Registered as a Model B, this extraordinary art-case piano is an homage to the Belle Epoque with lush, sculptural mounts by the one of the century's most celebrated cabinetmakers. According to Steinway records, the original 1906 case was manufactured in Hamburg and delivered to Steinway & Son in London on 30 November 1906 and was subsequently sold to James Co. of Nottingham on December 31st of the same year. The piano did not reappear until 1926 when the case arrived at Steinway & Son's New York factory on October 25th for interior repairs, though the extent of the repairs performed and the responsible party were not fully detailed. The piano resurfaced once again at Parke- Bernet Galleries (now Sotheby's) in New York on 14 December 1940 and sold to an anonymous bidder for $1,250.
Little is known of its history between the sale at Parke-Bernet in 1940 and its acquisition by the current owner's father during a European excursion during the early 1950s. As the modifications took place during some of the most tumultuous years of the 20th century, it is almost certain that the case was acquired by an affluent patron with ample funding for the project. During this undocumented decade, the case was liberated from the restrained lines of the Louis XVI style and set on sinuous cabriole legs and profusely mounted with scantily-clad figures and cavorting putti. Additionally, the music rest and keyboard were adapted to fit the selected ormolu mouldings and mother-of-pearl keys.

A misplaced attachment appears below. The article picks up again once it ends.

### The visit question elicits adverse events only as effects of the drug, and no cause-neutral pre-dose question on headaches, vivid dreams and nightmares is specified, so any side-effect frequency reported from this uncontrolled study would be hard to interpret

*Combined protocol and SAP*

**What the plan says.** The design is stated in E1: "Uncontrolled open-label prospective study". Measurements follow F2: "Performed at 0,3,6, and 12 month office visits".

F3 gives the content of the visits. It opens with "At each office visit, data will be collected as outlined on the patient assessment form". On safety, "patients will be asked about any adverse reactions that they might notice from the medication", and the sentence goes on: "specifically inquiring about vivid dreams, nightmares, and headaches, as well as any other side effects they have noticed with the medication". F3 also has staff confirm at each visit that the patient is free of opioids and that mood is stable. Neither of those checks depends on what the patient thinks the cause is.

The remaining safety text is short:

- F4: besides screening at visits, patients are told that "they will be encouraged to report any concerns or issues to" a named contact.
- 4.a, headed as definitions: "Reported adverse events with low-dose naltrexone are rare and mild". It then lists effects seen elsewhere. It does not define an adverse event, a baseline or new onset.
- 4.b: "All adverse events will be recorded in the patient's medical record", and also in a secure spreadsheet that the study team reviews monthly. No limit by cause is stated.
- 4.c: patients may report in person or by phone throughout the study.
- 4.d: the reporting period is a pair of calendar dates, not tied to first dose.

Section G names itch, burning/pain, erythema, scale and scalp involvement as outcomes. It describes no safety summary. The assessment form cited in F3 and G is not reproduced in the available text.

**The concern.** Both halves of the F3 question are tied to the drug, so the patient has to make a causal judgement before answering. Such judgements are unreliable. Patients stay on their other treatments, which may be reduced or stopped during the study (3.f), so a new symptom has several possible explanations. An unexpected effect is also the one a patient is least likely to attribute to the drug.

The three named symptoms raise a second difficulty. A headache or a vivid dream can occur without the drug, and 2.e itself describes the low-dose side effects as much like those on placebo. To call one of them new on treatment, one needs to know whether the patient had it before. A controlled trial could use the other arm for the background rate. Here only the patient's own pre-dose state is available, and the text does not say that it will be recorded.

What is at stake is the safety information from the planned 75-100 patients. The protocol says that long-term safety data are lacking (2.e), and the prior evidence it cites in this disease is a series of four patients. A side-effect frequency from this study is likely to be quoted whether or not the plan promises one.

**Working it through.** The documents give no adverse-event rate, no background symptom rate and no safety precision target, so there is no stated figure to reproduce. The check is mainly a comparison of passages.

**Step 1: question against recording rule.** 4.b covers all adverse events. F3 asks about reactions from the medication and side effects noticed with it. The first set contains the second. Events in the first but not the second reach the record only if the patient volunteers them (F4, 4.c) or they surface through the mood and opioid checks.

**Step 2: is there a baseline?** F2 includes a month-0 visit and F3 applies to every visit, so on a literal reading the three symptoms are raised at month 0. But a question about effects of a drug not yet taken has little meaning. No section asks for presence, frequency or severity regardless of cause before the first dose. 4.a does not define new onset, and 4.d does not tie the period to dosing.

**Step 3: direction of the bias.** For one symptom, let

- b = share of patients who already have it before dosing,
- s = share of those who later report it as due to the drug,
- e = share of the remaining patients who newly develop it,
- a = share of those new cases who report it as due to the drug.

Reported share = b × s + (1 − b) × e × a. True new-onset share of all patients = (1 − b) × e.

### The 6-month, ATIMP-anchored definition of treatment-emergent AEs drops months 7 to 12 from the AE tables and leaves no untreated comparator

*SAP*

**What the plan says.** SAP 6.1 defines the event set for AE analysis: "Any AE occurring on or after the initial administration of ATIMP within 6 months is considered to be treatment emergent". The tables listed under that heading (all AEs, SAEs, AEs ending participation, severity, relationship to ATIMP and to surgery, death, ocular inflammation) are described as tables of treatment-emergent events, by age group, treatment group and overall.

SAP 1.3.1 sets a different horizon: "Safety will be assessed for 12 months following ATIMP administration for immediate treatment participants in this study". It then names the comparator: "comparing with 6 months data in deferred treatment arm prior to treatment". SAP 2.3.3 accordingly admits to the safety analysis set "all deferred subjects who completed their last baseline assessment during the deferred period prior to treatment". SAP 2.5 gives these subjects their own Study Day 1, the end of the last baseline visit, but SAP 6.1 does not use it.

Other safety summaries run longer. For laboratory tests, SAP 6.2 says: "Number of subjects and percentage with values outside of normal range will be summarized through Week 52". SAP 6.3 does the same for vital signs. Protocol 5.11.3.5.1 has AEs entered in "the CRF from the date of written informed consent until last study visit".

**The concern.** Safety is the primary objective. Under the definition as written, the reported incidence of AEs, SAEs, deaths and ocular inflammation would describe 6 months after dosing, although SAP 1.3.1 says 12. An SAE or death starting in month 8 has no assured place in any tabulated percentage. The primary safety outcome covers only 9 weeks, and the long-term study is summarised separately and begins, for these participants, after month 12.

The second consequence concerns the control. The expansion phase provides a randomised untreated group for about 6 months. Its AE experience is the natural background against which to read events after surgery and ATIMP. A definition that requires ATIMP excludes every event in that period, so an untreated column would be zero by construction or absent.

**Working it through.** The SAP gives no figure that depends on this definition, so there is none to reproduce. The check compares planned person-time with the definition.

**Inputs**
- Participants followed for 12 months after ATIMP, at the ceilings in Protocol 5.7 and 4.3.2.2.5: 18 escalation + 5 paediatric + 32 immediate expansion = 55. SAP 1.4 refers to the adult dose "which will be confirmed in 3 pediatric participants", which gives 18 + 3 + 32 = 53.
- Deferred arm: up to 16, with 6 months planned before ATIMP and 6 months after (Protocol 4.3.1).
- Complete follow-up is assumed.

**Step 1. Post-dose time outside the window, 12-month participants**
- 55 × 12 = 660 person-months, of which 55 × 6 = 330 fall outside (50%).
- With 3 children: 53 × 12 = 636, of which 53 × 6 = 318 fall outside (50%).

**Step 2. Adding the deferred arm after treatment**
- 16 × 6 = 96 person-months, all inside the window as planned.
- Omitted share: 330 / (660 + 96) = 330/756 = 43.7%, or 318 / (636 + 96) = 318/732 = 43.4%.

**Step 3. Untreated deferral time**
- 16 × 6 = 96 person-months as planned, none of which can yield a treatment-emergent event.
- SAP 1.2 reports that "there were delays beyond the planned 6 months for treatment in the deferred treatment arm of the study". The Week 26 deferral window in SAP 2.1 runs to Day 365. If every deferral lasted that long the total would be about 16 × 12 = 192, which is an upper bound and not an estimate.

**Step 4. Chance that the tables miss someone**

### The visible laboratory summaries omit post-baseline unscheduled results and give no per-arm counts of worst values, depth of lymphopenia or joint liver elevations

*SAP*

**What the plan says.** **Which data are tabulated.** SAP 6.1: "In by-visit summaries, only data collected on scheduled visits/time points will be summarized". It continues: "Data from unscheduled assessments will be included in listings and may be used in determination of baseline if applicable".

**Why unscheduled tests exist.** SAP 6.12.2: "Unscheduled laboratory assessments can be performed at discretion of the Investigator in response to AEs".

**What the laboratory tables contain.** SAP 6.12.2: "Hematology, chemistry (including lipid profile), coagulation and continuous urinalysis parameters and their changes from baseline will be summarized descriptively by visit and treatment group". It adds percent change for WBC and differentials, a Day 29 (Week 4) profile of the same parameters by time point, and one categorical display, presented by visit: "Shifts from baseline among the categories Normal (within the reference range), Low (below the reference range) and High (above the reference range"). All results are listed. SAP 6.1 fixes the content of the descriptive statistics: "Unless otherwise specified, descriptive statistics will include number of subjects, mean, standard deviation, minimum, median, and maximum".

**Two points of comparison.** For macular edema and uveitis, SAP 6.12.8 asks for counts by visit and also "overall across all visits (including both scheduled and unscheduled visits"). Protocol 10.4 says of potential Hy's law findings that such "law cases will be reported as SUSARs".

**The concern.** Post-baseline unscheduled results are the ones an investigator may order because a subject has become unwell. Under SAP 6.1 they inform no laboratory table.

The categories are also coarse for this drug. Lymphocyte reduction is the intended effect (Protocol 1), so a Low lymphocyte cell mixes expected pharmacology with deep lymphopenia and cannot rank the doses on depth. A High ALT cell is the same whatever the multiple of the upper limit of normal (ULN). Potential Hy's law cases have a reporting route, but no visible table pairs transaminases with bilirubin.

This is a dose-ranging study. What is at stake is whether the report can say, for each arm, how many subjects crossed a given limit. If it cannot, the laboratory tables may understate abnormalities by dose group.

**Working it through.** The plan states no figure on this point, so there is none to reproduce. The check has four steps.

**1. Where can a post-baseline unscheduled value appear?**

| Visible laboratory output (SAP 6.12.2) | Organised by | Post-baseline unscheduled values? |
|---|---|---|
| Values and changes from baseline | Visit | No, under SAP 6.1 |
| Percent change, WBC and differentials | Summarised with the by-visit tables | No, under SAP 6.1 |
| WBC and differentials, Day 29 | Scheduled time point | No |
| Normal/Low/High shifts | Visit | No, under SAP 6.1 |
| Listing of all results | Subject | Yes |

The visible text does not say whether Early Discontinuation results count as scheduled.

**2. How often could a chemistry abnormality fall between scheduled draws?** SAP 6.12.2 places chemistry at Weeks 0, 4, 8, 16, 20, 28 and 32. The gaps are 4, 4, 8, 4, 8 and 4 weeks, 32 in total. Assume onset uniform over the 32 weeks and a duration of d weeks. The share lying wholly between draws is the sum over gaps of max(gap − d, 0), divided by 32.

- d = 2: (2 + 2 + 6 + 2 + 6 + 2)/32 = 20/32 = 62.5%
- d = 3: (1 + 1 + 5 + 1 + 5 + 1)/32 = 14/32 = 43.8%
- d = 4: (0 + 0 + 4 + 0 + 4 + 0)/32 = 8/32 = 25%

Whilst the mounts are a mélange of styles and qualities, the overall design is punctuated by the pair of prominent putto-form candelabra by the renown ébéniste Joseph-Emmanuel Zwiener. The candelabra, likely repurposed from a bureau or other meuble, are almost certainly based on a Léon Méssagé design and also bear a rarely-seen and elaborate signature for Zwiener. Though the intended purpose of these mounts has not been fully established, it is widely known that Méssagé's influence was prevalent in both Zwiener's and François Linke's creations. It is not surprising that some mounts were strikingly similar, if not of the same design provided to the cabinetmakers by the sculptor (see C. Payne, François Linke: The Belle Epoque of French Furniture, Woodbridge, 2003, p. 73). A pair of candelabra resembling those on the present lot are illustrated in a preliminary watercolour drawing for Linke's 'Figaro' piano (Index No. 1400), though the candelabra were ultimately omitted in the final design (C. Payne, p.452, pl. 537).